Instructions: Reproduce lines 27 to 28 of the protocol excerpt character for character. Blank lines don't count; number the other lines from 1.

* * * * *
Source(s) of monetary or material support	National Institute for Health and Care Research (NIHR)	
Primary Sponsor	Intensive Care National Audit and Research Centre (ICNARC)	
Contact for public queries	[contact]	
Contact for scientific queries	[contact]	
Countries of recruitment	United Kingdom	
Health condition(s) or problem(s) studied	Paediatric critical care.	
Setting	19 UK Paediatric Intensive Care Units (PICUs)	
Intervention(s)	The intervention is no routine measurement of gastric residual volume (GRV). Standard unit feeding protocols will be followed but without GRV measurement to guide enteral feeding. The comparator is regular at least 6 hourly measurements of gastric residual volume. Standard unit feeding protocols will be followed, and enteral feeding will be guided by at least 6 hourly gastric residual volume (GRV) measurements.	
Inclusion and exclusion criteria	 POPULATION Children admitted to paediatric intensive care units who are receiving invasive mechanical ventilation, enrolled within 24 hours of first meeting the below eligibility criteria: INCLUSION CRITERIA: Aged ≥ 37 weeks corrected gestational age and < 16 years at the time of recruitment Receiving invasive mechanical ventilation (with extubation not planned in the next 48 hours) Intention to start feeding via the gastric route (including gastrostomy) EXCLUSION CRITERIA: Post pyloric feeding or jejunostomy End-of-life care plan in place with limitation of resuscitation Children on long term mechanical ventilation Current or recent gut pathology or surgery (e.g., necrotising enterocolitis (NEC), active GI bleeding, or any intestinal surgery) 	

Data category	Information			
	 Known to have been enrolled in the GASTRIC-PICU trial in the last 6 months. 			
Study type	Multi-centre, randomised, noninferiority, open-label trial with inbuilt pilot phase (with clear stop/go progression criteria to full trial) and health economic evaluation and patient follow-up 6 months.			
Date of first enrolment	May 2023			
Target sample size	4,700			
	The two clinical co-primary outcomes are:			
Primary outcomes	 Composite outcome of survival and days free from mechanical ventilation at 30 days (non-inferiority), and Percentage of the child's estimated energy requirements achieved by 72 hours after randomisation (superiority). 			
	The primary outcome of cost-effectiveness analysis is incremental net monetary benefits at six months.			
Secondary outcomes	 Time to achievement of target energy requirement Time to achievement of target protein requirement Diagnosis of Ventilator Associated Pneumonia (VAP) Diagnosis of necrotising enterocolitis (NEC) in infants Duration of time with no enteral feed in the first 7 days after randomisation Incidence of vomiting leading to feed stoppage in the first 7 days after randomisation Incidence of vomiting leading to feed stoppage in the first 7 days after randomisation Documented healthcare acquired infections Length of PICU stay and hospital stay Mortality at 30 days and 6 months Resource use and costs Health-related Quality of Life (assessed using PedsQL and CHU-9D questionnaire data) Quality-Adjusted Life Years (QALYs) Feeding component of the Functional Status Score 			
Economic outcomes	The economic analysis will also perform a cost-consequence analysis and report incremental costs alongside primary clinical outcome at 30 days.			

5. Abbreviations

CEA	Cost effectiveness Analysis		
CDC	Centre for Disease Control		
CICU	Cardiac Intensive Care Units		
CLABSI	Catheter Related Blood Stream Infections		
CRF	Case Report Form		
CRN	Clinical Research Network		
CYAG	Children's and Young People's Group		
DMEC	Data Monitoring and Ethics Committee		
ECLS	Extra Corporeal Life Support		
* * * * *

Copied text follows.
CYAG	Children's and Young People's Group		
DMEC	Data Monitoring and Ethics Committee		